Whether you’re planning to refurbish your reception area, restaurant or staff meeting rooms, it’s important to make the space attractive, workable and memorable. One of the best ways this can be done is by introducing a few interesting pieces of antique furniture. This can help create an intriguing combination of contemporary and vintage designs, using textures, shapes and styles.

Say Goodbye to Bland

Much of today’s modern furniture is practical but can sometimes be bland. However, you can greatly enhance them with the inclusion of a few special pieces of antique furniture. These additions will introduce a sense of warmth and grandeur. Antique furniture oozes history and character and its style portrays the high levels of craftsmanship of the past. 

Remember, a few carefully chosen pieces are all you need to transform an area and give it personality. Interior designers advise that the ratio of antique to contemporary furnishings is 20% old and 80% new. If you want to emphasise the furniture styles perfectly, it’s best to choose a neutral colour for the walls such as ivory or silver grey.

You may consider a large wooden antique coffee table for a reception area. Include a couple of antique armchairs with beautifully turned legs. If the armchairs need reupholstering, the fabric can be chosen in your company colours to complement the company logo. The rest of the seating can be in a modern design as the two styles will blend remarkably well. Have both the modern and antique upholstery in similar tones to unite. To combat the antique furniture looking heavy – opt for lighter colours. 

Other pieces of furniture that can look good are:

  • Antique wall clocks, ornate gilt-edged mirrors and large period paintings.
  • An antique cloak rack or umbrella stands which can be a fun and quirky additions too.
  • Shelves with a series of interesting antique curios on display can add interest.
  • Vintage textiles can be used to add warmth to a room, including beautiful hand-knotted Persian rugs which make spectacular wall hangings.

5 Clever Antique Additions

  1. In restaurants, vintage oak writing desks and dressers can look stylish and be used for storage.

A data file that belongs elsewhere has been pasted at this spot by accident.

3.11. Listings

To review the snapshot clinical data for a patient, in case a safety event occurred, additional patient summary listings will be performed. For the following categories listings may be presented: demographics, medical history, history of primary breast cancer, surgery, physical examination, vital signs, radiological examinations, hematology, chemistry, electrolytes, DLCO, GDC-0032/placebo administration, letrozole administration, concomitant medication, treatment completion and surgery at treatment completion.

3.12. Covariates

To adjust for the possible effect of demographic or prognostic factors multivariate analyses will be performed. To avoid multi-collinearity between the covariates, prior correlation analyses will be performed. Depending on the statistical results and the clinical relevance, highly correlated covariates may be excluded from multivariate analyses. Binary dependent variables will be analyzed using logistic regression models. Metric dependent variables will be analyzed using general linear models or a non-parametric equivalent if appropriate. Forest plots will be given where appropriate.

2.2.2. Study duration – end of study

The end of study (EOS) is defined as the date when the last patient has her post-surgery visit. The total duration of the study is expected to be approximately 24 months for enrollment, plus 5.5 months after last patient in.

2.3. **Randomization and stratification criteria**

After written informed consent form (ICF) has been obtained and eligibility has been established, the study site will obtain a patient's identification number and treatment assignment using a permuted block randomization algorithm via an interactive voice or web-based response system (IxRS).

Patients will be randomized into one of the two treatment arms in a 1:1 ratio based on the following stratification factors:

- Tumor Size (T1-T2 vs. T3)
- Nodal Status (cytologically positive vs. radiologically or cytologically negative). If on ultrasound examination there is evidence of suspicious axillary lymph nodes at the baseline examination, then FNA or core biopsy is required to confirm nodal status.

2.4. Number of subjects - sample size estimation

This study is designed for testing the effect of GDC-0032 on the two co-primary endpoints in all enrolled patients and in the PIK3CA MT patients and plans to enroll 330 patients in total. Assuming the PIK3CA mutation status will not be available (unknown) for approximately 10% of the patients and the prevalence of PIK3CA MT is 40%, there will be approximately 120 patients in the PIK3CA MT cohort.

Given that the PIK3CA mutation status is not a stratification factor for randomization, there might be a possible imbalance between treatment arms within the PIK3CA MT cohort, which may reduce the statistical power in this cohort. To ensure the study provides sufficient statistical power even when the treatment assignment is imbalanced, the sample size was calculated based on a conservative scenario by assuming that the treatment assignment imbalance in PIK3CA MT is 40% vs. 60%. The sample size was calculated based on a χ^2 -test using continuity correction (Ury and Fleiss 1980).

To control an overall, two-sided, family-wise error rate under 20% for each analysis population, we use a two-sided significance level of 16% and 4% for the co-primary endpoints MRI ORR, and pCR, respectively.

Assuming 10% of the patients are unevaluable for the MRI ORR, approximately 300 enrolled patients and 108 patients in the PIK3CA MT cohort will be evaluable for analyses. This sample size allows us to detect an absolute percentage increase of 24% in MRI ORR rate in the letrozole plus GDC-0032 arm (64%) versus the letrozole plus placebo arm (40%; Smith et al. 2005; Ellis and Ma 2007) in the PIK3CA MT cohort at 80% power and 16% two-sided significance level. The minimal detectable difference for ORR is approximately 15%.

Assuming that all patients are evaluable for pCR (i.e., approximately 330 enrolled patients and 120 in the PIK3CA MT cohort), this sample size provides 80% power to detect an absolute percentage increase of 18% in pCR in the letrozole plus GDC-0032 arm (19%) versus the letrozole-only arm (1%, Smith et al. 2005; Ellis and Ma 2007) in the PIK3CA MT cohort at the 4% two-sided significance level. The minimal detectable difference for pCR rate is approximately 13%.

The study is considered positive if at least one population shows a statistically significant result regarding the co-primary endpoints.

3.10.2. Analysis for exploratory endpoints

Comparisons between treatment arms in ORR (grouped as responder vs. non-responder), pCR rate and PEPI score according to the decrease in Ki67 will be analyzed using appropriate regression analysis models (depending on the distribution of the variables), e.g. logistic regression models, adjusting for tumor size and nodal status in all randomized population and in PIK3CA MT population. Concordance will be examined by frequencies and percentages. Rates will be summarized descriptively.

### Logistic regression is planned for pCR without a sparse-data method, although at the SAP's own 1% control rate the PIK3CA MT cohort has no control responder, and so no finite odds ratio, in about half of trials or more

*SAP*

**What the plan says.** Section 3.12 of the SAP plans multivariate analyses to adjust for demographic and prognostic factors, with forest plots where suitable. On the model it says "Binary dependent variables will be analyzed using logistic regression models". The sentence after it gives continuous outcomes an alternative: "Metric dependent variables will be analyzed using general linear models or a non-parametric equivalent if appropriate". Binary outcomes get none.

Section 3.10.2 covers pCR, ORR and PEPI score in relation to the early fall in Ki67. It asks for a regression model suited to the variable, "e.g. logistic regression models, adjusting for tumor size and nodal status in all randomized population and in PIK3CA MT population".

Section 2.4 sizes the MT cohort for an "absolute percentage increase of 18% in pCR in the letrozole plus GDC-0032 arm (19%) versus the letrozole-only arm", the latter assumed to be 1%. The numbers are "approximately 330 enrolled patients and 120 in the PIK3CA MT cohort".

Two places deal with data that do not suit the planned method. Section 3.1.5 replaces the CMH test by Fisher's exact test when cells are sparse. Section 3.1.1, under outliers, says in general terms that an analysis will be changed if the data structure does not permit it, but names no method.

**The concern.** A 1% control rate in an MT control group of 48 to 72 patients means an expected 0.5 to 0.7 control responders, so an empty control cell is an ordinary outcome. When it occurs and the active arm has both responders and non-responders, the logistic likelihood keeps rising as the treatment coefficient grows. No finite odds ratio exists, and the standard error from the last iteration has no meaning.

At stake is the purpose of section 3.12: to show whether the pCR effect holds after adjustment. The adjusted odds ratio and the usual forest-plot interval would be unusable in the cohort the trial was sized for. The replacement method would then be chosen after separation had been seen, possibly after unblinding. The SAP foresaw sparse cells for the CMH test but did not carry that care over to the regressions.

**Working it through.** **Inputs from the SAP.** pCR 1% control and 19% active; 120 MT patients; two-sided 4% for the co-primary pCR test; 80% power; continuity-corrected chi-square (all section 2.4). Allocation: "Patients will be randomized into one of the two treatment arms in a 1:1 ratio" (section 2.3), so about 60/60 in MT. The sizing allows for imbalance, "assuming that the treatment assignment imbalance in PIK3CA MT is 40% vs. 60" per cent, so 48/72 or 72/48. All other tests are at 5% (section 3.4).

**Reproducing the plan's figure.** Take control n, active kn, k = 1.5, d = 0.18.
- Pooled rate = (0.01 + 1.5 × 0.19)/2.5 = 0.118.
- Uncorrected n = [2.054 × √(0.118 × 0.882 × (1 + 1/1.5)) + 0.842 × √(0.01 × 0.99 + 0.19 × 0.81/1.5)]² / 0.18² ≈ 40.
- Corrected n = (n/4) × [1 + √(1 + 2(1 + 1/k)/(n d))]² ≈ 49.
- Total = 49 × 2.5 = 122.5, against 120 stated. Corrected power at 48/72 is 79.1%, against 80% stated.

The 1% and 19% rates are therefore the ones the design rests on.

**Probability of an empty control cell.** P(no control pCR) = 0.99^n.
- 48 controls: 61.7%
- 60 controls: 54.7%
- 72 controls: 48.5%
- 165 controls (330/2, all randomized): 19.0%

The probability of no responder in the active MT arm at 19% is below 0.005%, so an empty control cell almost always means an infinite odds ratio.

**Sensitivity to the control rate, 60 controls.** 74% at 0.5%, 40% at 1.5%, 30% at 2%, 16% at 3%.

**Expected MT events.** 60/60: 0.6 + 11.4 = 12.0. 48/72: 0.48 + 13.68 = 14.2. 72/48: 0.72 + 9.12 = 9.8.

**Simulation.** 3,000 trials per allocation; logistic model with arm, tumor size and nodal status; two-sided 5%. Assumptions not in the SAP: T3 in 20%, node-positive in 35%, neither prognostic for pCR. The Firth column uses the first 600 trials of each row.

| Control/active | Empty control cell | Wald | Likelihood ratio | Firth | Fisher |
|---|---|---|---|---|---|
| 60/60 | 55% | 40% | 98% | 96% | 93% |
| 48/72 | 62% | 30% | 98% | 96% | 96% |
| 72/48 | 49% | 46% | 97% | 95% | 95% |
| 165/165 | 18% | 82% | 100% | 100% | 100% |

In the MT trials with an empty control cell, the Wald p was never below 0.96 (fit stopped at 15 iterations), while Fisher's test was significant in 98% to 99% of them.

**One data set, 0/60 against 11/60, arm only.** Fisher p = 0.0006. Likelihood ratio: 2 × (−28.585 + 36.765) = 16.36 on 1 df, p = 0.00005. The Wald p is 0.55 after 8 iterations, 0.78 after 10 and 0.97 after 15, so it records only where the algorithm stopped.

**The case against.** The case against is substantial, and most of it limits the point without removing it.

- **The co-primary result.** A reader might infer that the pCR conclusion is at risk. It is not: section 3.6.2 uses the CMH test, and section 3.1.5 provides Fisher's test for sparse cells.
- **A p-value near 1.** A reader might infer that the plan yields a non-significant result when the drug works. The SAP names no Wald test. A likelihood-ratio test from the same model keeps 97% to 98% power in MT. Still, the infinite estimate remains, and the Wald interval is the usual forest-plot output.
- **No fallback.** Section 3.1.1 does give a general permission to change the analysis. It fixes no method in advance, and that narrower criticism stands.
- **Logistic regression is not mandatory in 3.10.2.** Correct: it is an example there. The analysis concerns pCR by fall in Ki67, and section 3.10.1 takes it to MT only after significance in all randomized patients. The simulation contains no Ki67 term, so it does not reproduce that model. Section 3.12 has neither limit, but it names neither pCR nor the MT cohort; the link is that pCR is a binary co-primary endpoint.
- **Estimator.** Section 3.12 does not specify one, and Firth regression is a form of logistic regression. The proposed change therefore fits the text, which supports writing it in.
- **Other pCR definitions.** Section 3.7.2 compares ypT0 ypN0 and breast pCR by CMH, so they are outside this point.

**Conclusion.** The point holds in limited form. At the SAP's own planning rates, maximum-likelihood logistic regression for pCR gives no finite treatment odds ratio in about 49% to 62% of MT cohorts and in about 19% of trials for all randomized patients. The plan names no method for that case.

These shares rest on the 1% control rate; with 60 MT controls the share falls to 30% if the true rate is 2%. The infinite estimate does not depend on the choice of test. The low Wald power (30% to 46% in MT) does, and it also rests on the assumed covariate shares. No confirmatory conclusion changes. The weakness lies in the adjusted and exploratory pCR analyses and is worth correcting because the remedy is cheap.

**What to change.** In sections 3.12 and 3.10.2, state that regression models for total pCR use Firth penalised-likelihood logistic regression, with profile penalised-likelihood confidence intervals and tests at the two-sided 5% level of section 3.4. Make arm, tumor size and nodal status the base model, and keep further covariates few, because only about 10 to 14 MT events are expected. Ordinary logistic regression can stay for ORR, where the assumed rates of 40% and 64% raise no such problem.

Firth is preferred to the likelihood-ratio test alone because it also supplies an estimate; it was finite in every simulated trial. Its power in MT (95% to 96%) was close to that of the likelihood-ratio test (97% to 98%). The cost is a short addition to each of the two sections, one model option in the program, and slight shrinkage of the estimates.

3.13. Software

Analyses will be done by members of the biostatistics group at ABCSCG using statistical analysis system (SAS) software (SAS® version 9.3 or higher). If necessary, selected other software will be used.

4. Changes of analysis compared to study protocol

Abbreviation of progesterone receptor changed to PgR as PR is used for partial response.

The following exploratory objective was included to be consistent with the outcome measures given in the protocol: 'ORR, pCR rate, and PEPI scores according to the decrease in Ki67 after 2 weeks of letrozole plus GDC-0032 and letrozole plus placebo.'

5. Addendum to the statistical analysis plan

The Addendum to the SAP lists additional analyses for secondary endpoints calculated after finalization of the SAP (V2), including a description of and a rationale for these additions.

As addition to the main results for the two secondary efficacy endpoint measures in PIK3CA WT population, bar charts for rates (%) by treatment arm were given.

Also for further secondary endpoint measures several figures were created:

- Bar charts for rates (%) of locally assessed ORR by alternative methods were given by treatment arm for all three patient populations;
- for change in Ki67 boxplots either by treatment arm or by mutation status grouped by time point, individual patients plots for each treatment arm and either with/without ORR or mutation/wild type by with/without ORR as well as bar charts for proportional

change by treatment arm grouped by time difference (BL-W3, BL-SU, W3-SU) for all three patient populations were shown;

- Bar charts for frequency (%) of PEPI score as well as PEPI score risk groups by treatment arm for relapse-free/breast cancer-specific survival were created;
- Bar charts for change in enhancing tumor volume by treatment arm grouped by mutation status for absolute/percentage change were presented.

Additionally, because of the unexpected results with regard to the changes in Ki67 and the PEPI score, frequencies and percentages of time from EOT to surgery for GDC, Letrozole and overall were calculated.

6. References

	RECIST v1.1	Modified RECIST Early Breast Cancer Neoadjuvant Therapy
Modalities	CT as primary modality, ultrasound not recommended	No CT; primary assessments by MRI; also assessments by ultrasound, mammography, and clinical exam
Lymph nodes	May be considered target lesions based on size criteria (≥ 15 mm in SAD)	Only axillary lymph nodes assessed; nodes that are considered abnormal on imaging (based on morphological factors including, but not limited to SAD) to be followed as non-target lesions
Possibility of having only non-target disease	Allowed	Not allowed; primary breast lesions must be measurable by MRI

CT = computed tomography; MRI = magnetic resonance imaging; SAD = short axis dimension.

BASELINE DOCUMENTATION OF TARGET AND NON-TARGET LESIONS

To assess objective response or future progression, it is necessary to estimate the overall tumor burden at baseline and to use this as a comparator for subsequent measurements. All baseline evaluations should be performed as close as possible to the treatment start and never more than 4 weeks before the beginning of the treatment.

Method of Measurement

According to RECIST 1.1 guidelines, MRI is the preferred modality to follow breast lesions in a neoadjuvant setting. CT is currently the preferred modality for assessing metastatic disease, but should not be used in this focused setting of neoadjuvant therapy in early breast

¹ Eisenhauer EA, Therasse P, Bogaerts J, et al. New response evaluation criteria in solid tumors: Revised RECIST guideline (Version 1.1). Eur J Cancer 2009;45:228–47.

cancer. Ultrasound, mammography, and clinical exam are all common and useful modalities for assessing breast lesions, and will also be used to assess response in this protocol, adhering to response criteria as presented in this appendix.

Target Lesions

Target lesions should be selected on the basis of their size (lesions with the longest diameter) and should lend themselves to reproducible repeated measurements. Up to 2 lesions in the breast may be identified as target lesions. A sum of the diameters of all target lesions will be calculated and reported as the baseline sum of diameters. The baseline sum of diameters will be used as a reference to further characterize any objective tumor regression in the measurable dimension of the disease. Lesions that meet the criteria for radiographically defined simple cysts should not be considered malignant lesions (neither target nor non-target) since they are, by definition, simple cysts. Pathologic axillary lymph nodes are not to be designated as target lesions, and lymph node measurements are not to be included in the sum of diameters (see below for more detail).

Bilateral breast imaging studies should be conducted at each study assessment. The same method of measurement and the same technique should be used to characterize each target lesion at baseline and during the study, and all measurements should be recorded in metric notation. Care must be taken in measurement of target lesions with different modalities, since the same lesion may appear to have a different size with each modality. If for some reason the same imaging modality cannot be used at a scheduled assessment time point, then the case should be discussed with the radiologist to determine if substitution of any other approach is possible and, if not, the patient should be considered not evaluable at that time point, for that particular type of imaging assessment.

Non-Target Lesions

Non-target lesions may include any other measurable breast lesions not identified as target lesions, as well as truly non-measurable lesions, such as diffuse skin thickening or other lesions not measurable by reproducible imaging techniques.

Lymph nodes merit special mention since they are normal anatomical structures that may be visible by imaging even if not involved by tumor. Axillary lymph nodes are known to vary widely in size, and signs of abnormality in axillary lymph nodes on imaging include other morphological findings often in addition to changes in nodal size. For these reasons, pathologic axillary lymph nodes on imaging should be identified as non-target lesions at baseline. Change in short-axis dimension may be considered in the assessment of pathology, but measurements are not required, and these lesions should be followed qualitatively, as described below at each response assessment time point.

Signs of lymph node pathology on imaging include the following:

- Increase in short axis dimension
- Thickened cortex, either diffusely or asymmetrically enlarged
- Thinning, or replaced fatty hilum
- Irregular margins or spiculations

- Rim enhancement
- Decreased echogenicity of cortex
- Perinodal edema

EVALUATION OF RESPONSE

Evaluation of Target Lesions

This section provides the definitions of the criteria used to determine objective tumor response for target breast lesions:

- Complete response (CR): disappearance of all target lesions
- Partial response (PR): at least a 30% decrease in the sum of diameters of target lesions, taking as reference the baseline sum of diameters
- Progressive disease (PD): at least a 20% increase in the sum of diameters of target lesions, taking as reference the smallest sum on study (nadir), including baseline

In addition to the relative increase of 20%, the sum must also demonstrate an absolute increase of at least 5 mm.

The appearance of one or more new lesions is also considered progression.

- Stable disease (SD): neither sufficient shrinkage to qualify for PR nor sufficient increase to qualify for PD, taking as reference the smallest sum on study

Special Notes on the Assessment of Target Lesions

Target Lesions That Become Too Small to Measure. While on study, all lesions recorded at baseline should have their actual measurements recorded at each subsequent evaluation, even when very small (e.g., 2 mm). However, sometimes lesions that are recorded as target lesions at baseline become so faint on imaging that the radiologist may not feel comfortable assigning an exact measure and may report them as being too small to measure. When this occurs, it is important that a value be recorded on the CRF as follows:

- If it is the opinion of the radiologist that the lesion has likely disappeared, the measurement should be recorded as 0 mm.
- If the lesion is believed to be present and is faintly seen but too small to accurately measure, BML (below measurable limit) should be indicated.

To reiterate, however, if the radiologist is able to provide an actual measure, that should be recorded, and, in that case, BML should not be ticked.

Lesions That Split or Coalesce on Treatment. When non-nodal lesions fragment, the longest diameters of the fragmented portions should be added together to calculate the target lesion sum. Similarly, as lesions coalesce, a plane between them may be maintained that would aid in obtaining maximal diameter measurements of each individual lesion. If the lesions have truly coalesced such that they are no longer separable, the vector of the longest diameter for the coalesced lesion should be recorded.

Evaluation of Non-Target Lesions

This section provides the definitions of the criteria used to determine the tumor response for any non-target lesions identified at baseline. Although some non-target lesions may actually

2. Lighting is the easy way to introduce other antiques and traditionally styled brass lanterns. Tiffany lamps and sparkling crystal chandeliers can all be used to create lovely lighting effects.
  3. If there is room, you can always create a ‘talking point’ by having an old postbox or telephone box on display in one corner – the latter can be cleverly converted into a wine fridge!
  4.  Give cloakrooms a warm antique character with the introduction of a round antique pub table. Decorate it with a plant arrangement, a basket with small rolled hand towels and a couple of period prints hung on the wall above.

If you cannot find the piece of furniture that you have in mind in your local antique shops, don’t forget to look in furniture auction rooms and charity furniture warehouses as both of these are like treasure troves. There are various craftsmen around the country that make brand new furniture in traditional styles too.

Floresy- Antique shop

Using Plants to Develop the Theme

It is fun to complement antique furniture with plant displays that mirror that particular period. If you have Victorian furniture, it is fun to accentuate the character with the addition of some of the ‘parlour plants’ that the Victorians loved! These included all types of palms, various ferns, fragrant jasmine and potted citrus trees. In Victorian homes, the palms and ferns were often sizeable so this is the ideal way to create interest and decorate an empty corner. You can fill porcelain washing bowl and matching pitchers with house plants. You can also do the same with an old teapot and a  pretty maidenhair fern. For easy care plants, choose top quality faux plants as they look incredibly realistic but require nothing more than a regular dust.